The way our vision and brain is structured, it would seem that we are not naturally open to new views and perceptions. Perhaps our brains do not want to rethink every conclusion on a moment to moment basis.

Perceptions And Identity

Changing perceptions is, therefore, difficult.

When we form an opinion or conclusion, that information is stored. In a way you could say that we own what we perceive.

It is probably also true that we personalize our perceptions. They become my perceptions.

My perceptions eventually turn into my identity.

They have become solidified.

Are Perceptions Fixed?

Our perceptions when they become fixed become our way of relating to the world.

We take in perceptions, create a model for the world, and then act on that model.

Our perceptual model becomes our reality and we treat it as fixed.

It is likely that our perceptions will remain fixed until we put them under the microscope.

We need to examine and be open to changing our views because our perceptual model does not take into account an ever changing world.

That is its blind spot, its achilles heel and ours.

Culture And Perception

How role does culture have in all of this?

It seems to me that if we want to be open to changing our perceptions, we need time to do so.

When we are willing to go slowly and reconsider our perceptions with care, then we have the ability to continually refresh the perceptions that are the basis of our actions.

However, when we act quickly we inevitably acting based on past concluions. Therefore, we are reinforcing those perceptions and  any biases and prejudices they contain.

Therefore, if you want serious change, you really need to be open to moving slowly and deliberately.

The Bias In Favor Of The Status Quo

Our perceptions, cultural structures and a high speed culture all serve to reinforce the current system we live in.

The overstimulation and demands for instant gratification serve mindlessness. It is a heroic act to move in the direction of mindful living.

Rethinking our perceptions is just part of life, a necessary and responsible activity as part of our participation in this world. It is how we overcome our blind spot.

When a few brave people venture into being present and mindful, it becomes easier for others.

It is a great way to participate in society in a gracious way and to be compassionate toward ourselves and others.

It is really just doing one’s part.

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Change Your Brain, Change Your Life!

Thoughts really do create our lives.

New research by Fred Travis, Maharishi University of Management in the US, Harald Harung, Oslo University College in Norway, and Yvonne Lagrosen, University West in Sweden on the brains of musicians demonstrates the potentially for highly developed brains that are open, curious, learning, playful and holistic in their thinking.

The study findings were reported in Consciousness and Cognition and Science Daily. The research compared the brains of professional and amateur musicians matched for age, gender and education on a number of brain tests: the Stroop color-word test which measures the ability to direct attention, brainwaves during a variety of paired reaction-time tasks, responses on the Gibbs Socio- moral Reflection questionnaire, and the subjects’ self-reported description of the frequencies of peak experiences.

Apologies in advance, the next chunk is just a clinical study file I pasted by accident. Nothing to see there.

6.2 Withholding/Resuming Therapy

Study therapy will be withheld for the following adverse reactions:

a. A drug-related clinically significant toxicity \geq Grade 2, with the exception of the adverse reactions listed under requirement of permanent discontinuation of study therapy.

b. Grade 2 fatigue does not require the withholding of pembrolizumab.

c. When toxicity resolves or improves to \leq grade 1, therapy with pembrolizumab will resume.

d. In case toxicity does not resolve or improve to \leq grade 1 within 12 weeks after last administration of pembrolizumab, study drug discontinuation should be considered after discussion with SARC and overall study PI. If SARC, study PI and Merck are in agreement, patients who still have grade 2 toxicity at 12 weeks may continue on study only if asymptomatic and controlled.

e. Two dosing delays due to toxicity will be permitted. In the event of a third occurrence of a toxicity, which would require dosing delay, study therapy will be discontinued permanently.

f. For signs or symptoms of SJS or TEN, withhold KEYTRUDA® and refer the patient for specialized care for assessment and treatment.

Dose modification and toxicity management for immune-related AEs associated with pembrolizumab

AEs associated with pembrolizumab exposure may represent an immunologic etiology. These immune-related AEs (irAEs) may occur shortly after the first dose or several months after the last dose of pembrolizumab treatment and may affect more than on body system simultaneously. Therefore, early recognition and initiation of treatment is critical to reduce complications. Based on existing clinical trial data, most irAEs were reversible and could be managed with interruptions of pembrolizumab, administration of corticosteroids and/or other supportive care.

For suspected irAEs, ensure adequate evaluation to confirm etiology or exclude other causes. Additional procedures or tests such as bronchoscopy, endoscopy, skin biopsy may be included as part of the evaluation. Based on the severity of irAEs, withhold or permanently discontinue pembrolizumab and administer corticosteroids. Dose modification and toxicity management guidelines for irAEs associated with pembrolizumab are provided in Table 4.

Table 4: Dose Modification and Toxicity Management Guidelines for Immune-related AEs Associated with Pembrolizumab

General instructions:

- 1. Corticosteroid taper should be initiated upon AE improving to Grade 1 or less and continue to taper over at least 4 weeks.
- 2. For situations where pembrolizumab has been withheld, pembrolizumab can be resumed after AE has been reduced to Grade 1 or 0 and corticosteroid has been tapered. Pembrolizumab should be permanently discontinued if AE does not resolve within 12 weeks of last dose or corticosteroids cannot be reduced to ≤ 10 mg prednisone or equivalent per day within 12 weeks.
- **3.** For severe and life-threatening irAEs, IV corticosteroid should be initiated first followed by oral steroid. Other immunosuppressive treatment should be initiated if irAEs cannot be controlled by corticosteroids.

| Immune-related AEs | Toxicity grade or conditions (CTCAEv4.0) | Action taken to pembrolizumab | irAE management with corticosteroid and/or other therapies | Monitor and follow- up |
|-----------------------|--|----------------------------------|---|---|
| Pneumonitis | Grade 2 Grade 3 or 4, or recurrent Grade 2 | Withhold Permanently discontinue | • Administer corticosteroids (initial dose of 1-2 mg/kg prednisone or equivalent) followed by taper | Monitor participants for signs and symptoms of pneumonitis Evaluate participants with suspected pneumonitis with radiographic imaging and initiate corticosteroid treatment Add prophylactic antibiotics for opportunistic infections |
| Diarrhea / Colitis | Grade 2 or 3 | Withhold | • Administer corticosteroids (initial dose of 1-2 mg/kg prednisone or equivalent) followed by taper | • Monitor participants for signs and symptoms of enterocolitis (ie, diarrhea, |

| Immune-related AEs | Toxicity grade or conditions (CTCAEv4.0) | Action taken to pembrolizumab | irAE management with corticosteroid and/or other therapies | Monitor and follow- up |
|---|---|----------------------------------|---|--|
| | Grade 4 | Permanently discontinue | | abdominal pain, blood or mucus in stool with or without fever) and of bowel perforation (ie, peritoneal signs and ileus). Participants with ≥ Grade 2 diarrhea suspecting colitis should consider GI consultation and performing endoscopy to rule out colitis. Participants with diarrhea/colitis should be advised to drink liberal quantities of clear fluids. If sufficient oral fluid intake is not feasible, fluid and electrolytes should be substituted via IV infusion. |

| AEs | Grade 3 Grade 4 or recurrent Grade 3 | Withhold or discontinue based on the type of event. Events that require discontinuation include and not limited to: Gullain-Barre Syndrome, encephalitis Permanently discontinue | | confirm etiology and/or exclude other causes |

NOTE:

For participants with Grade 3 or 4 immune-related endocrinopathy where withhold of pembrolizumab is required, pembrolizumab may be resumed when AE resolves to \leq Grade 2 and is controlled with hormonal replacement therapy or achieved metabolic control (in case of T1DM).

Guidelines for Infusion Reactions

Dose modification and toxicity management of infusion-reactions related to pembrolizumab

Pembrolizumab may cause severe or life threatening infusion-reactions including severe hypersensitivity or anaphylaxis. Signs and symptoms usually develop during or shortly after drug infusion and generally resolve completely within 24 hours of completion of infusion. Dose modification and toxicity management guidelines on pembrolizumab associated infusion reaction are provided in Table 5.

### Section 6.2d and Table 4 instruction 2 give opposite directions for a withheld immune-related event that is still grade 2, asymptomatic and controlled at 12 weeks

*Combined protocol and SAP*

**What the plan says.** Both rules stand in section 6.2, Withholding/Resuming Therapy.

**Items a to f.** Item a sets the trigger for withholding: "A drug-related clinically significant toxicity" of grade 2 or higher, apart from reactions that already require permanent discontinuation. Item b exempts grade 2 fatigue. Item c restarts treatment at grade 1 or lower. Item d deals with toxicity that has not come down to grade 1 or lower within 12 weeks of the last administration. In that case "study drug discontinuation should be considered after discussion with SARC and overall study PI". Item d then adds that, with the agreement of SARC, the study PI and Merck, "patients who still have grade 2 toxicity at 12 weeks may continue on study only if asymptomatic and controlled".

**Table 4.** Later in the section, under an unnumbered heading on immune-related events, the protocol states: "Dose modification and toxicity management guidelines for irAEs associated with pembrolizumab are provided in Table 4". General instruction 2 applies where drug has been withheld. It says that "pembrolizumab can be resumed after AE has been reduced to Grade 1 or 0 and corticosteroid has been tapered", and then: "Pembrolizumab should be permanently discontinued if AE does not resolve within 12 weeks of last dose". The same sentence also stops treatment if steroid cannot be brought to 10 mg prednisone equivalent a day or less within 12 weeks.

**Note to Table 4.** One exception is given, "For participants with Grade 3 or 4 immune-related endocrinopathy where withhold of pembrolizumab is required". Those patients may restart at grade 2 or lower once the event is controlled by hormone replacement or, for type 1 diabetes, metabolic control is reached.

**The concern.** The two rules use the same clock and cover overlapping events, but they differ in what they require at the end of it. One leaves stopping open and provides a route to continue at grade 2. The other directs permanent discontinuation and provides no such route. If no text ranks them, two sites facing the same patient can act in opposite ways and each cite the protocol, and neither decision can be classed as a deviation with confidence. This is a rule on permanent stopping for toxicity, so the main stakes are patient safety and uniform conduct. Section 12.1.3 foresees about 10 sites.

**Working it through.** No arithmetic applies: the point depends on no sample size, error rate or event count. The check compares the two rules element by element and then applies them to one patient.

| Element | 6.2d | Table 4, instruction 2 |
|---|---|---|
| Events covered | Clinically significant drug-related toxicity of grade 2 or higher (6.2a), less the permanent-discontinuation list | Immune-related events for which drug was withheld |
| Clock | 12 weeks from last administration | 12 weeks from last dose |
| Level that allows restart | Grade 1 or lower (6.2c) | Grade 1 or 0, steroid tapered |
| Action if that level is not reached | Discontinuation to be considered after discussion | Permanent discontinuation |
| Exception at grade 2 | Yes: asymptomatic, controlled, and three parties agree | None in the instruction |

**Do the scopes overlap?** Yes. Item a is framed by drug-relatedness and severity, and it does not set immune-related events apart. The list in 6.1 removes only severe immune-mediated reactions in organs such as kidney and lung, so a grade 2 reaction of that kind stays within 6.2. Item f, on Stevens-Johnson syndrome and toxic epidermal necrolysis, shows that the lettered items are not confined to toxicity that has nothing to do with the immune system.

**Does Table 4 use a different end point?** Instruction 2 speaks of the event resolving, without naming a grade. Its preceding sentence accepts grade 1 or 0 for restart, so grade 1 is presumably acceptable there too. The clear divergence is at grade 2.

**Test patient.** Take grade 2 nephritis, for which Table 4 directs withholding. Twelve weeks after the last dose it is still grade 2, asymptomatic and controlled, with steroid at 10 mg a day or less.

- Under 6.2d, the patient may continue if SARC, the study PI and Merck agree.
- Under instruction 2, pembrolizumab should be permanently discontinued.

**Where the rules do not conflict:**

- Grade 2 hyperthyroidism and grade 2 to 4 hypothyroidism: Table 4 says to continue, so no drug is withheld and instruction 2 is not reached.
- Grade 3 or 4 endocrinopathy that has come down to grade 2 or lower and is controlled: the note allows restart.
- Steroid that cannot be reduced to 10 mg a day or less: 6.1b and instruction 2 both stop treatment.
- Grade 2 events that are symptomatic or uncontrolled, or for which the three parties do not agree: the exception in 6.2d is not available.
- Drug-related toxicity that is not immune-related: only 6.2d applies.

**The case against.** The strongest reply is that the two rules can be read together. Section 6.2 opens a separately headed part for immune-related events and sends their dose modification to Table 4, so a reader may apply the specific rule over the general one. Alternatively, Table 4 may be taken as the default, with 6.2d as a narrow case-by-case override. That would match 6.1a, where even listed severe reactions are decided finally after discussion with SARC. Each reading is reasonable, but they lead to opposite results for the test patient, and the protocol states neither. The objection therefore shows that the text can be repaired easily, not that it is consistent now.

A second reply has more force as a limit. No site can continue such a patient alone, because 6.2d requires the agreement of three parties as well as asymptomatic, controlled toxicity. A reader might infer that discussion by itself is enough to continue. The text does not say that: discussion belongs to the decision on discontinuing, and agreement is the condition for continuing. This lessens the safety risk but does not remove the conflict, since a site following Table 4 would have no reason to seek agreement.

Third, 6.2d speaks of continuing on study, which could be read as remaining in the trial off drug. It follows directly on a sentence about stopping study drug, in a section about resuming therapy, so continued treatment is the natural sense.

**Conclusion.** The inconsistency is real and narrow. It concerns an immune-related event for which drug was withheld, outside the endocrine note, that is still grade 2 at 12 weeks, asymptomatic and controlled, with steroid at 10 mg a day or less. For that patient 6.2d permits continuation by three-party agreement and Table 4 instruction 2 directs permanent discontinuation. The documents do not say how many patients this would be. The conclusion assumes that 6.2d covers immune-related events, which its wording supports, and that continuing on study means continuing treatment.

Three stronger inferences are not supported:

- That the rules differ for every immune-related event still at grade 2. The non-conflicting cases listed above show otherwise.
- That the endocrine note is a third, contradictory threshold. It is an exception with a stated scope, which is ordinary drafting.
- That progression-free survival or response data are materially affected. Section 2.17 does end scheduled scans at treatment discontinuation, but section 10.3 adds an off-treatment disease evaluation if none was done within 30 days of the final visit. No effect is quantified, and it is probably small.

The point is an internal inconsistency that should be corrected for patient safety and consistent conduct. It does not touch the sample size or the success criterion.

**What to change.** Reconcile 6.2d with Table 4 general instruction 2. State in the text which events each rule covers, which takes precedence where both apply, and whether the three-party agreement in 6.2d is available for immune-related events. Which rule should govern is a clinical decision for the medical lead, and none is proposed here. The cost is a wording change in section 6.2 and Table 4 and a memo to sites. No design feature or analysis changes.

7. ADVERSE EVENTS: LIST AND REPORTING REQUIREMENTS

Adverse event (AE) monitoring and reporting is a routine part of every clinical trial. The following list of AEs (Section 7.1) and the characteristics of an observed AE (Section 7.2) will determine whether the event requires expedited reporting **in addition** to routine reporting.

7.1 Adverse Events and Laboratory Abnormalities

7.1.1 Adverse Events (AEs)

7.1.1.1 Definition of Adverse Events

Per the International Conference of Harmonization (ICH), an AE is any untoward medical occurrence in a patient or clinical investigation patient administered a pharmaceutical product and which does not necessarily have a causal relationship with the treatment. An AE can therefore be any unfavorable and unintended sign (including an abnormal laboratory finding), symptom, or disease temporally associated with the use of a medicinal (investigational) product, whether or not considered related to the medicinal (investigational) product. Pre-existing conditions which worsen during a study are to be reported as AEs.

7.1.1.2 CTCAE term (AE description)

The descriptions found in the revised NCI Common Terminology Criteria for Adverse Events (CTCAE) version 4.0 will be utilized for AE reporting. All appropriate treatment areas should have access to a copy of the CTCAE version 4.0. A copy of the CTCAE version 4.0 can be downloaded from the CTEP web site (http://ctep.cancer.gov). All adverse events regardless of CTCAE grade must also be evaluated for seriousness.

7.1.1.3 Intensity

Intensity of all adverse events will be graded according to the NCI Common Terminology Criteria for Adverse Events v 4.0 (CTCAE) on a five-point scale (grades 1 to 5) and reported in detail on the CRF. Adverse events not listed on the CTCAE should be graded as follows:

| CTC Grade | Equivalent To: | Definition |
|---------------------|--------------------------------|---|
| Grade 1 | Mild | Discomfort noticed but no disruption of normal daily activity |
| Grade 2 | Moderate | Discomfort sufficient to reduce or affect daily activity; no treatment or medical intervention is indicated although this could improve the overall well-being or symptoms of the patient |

The study, which evaluated the brains of musicians who were at the top of their profession vs. the brains of amateur musicians, defined success as combination of talent and practice or experience. They found that those who practiced the most had the most success.

As Dr. Fred Travis writes in his report, “The relation of practice to top performance is consistent with what is known with how the brain learns. The term neuroplasticity is used to describe the brain’s ability to adapt and change as a result of training and experience over the course of a person’s life. Through repeated experience we create neural circuits that support smooth, automatic flow of behavior.”

Interestingly, moral reasoning skills were better developed in the more skilled musicians.  Our brains are apparently improved by our working at something over the long term. When we acquire advanced skills in a subject like music, we have developed brain functionong that we can then apply to other areas of our lives with the expected superior results. What you do with your time and thinking becomes strengthened in the brain.

As Dr. Travis says, “If you are a very envious, angry, mean person and that’s the way you think about people that’s what’s going to be strengthened in your brain. But if you are very expanded and open and supportive of others, there will be different connections,” says Fred Travis.

This is very optimistic news for all of us. It suggests that work is good for our brains and supports higher performance and moral reasoning.

I suspect that we need to become very mindful about what we are doing with our brains.  What is the point of using our brains poorly, and then doing affirmations?  Better just to learn how to use our brains well.

Child Abuse Affects The Brain

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Article first published as Child Abuse Affects the Brain on Technorati.


The December issue of Archives of Pediatric and Adolescent Medicine has reported the findings of a Yale University Study which shows that child abuse, physical and emotional impact many areas of the brain. The study included the results of the self-reported Childhood Trauma Questionnaire and brain scans of 42 teenagers, with equal numbers of caucasian and African-Americans.  Four multiracial teenagers were also included in the study.

The research showed that the volume of gray matter in the brain was diminished in the teenagers who had suffered the abuse or neglect.  The number of regions of the brain affected was substantial: